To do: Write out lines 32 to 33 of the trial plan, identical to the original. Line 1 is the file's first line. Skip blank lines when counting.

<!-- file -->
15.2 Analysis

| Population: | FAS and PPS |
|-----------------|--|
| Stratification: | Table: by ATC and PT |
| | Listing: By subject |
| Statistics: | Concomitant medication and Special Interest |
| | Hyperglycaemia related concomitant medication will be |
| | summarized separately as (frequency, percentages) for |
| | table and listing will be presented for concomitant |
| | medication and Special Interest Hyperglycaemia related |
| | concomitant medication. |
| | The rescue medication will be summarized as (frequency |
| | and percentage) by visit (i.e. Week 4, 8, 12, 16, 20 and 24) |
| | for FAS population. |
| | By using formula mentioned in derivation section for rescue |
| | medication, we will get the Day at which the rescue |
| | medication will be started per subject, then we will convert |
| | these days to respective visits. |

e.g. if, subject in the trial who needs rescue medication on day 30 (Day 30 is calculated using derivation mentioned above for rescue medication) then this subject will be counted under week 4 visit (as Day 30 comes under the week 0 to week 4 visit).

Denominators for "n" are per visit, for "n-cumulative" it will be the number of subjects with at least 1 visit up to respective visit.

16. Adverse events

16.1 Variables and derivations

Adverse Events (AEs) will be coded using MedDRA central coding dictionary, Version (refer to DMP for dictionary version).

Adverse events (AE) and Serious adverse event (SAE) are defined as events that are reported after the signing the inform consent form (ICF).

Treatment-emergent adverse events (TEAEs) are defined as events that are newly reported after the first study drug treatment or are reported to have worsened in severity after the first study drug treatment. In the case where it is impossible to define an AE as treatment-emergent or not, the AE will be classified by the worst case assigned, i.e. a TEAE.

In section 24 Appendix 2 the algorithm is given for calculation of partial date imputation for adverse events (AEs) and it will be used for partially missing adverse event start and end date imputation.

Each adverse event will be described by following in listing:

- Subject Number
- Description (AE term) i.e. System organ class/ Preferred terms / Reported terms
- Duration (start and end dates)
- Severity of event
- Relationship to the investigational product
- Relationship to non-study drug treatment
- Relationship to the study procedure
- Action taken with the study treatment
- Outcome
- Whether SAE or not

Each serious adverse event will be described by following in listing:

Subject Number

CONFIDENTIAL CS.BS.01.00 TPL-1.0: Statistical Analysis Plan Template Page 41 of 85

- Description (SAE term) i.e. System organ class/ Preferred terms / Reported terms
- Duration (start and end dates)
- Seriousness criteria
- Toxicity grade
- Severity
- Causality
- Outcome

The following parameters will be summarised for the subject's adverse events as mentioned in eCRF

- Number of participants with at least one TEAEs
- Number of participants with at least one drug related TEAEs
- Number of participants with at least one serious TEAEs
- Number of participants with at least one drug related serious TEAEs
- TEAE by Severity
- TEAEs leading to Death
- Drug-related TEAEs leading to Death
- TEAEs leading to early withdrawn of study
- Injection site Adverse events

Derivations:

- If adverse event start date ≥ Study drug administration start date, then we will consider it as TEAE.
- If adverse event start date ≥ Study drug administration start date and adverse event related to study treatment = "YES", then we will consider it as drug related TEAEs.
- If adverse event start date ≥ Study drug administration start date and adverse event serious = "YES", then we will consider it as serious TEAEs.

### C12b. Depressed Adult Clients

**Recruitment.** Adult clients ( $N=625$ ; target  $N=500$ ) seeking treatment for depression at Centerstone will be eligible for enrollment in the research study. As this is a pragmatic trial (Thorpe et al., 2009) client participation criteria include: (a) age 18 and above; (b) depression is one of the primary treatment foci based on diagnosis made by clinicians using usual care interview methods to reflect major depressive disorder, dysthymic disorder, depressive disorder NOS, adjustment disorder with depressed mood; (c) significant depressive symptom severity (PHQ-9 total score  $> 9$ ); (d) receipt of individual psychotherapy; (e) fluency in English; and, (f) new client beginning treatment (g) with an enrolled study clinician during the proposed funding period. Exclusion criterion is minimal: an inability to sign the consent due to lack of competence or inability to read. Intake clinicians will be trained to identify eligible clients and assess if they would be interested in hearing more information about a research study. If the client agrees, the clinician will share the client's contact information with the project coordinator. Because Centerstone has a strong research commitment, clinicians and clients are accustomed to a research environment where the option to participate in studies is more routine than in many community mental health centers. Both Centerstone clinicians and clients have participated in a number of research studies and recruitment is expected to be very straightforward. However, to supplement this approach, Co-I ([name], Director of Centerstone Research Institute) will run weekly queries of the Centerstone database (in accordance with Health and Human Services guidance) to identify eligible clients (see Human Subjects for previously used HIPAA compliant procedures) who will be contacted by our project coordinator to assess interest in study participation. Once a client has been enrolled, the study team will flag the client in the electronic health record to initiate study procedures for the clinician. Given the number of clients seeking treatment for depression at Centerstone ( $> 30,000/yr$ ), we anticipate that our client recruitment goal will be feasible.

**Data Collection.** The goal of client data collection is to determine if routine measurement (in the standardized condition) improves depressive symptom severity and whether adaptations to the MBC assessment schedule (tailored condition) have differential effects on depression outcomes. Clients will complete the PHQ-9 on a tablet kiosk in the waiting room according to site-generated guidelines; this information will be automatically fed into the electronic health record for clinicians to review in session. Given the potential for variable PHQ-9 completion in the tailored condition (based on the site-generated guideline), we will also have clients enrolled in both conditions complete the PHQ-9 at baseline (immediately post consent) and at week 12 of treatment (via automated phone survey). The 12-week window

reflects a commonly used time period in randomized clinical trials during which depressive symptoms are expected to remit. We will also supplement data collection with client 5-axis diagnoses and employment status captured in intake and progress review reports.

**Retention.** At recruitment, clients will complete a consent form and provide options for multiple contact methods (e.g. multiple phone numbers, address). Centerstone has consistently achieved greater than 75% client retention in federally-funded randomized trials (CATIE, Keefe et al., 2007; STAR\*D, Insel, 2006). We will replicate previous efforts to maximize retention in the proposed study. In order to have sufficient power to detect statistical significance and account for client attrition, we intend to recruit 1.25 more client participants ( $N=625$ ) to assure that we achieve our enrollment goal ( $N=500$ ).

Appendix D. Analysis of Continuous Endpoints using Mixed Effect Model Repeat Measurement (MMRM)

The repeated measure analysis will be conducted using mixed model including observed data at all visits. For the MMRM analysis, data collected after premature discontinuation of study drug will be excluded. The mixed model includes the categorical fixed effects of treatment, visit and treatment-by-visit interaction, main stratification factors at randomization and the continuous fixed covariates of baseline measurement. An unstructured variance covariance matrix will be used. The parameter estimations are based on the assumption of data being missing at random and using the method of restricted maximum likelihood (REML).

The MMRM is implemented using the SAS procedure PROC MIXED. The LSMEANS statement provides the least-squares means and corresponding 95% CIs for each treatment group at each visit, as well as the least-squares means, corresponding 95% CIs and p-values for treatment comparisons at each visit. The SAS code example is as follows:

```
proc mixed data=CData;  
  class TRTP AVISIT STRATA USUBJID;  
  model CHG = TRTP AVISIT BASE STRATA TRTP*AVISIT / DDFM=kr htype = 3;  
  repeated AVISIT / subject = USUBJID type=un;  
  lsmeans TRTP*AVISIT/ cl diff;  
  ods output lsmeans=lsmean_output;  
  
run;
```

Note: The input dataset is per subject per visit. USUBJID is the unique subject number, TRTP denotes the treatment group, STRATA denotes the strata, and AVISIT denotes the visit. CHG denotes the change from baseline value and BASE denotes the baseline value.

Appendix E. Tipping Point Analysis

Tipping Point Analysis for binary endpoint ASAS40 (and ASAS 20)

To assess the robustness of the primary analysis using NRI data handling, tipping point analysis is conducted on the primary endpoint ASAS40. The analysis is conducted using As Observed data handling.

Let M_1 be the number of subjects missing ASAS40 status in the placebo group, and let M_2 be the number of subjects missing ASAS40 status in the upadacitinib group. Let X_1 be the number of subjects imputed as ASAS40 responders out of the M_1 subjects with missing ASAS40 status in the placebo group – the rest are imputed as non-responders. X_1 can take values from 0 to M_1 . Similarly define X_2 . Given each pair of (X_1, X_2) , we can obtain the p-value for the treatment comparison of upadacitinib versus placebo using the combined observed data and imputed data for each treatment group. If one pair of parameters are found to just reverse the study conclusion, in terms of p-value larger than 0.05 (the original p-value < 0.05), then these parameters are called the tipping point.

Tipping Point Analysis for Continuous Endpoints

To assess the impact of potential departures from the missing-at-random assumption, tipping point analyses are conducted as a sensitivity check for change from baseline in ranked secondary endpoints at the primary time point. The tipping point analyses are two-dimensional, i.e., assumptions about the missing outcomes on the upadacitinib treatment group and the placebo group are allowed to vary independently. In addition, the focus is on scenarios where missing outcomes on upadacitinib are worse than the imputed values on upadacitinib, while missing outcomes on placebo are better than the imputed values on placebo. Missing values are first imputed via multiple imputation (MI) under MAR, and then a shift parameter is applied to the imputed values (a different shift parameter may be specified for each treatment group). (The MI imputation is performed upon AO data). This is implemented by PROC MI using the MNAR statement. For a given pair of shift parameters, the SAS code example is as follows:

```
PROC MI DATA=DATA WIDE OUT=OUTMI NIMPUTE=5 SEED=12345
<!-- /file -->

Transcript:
- Relationship to the investigational product
- Relationship to non-study drug treatment